man using cutting torch to cut carbon steel square tube

Mastering Cutting Torch Settings for Perfect Cuts Every Time

When you’re trying to make use of a cutting torch for the first time, you need to make sure you have all your ducks in a row. That means having a thorough understanding of how exactly a blow torch, or cutting torch, works.

While a cutting torch is a pretty simple tool to wrap your head around, you might find that actually utilizing this tool is a little more difficult than you might have anticipated.

Cutting torches have complicated settings that need to be regularly checked and adjusted to ensure they are running correctly.

There are lots of different factors that will influence the settings you need to adjust on your cutting torch – these include the kinds of materials that you’re interacting with, the thickness of said materials you’re trying to cut, the type of metal you might be dealing with – there are tons of things that you need to keep in mind if you want to get those straight, smooth cuts.

Let’s break down how you can master your cutting torch settings and never lack confidence when facing down an instruction manual or inquisitive neighbor ever again.

Types of Cutting Torches

There are generally two types of cutting torches that people get their hands on. These are low-pressure cutting torches and high-pressure cutting torches. High-pressure torches tend to produce a bigger flame that’s a bit harder to control the precise size of.

However, these are ideal for beginners because they are pretty easy to light and control in general. This makes them suitable for the rough cutting of most kinds of materials and other simple jobs.

Low-pressure cutting torches are typically used by experts and those craftsmen with years of experience, and as such, it’s recommended that newer users stay away from them for the most part.

This is because the smaller flame is ideal for more precise cutting jobs that newer users might find difficult to handle in the first place. In fact, for most cutting jobs, it’s unlikely that a low-pressure cutting torch would be preferred to a high-pressure one.

This is simply because if you’re dealing with a situation that calls for a cutting torch in the first place, it’s unlikely that you’re looking for an exact cut.

man in protective equipment using cutting torch to cut sheet of metal

Setting Up Your Cutting Torch for the First Time

When you’re dealing with any kind of cutting torch for the first time, torch setup can be an intimidating experience – we understand that. After all, you’re about to use a tool that burns its fuel at thousands of degrees and does so with an open flame that will be pretty close to your body when in use.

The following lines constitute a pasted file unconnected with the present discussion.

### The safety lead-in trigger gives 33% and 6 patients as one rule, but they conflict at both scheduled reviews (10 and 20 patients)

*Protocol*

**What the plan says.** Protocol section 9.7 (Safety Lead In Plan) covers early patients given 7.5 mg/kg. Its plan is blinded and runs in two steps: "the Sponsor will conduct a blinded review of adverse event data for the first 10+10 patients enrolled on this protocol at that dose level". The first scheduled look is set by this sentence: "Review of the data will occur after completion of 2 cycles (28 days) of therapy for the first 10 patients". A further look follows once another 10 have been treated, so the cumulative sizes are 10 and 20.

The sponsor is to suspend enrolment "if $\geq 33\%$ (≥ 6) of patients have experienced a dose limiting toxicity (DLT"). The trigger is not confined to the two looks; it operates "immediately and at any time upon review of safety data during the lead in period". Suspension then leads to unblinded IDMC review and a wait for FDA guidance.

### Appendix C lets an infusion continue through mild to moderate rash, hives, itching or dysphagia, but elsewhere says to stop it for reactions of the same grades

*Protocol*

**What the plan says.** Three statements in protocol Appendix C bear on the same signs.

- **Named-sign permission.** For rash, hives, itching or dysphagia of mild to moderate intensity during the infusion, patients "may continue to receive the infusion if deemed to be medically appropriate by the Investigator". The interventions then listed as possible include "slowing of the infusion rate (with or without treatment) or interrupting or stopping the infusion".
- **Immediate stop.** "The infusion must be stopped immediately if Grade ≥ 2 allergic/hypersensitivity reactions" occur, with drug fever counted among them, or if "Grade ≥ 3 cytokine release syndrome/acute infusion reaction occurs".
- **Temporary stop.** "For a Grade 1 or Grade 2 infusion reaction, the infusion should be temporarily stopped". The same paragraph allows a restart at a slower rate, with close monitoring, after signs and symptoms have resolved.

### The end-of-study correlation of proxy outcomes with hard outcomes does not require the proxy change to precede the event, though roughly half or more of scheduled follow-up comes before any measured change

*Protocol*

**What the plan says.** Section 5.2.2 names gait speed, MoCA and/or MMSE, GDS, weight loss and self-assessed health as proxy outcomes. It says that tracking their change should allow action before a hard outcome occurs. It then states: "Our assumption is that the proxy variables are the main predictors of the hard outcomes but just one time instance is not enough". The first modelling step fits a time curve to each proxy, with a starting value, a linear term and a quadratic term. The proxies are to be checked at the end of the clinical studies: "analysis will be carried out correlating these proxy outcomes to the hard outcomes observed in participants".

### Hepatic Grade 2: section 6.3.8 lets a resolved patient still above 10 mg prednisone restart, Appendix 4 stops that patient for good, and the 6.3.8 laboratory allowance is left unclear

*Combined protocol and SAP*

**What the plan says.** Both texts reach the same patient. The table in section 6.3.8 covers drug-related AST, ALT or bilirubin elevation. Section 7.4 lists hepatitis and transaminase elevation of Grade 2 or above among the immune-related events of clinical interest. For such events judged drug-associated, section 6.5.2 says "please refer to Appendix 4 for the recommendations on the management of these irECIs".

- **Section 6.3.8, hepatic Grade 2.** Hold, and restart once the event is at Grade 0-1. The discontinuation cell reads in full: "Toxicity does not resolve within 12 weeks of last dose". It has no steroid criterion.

This is enough information to make anybody pause. However, you don’t have to be nervous as long as you follow the proper steps to ensure everything runs smoothly.

Firstly, you will want to ensure that the cylinders, tanks, or containers holding your fuel are upright and in a stable position. If a cylinder containing fuel for a cutting torch were to suddenly fall over, be ruptured, or suffer any other kind of physical accident, the effects it could have on the person yielding said torch would be quite bad.

Check your cutting torch’s fuel cylinders for any sign of a protective cover or slip or piece of fabric that might be used to prevent fuel from leaking out due to user error. You’ll want to remove this protective cover before you get started, as otherwise, you won’t be able to access the fuel for your torch.

These protective covers also keep debris and dust out – if you’re worried about your torch having been exposed to dirt or debris or something similar, it’s pretty easy to clean your torch out for yourself. Simply open and close the valves on your fuel cylinder about a quarter of the way each time. This should forcefully blow out any trapped debris, allowing you to operate your torch without fear.

Connect regulators to your fuel cylinders' valves and ensure they’re tightly screwed in. The last thing you want is any sort of leak or loose connection, as this can have dire effects on your work and life if things go badly. If you have difficulty tightening the regulators with your hands, don’t be afraid to use a wrench. You want things to be secure, after all.

Finally, you’ll want to fully open your torch valve until the pressure being released by your cutting torch is somewhere between 40 and 60 PSI. Then, you’ll want to check for leaks. You can cover your regulators and valve openings in a soap solution that will bubble if there is any escaping air, fuel, or gas.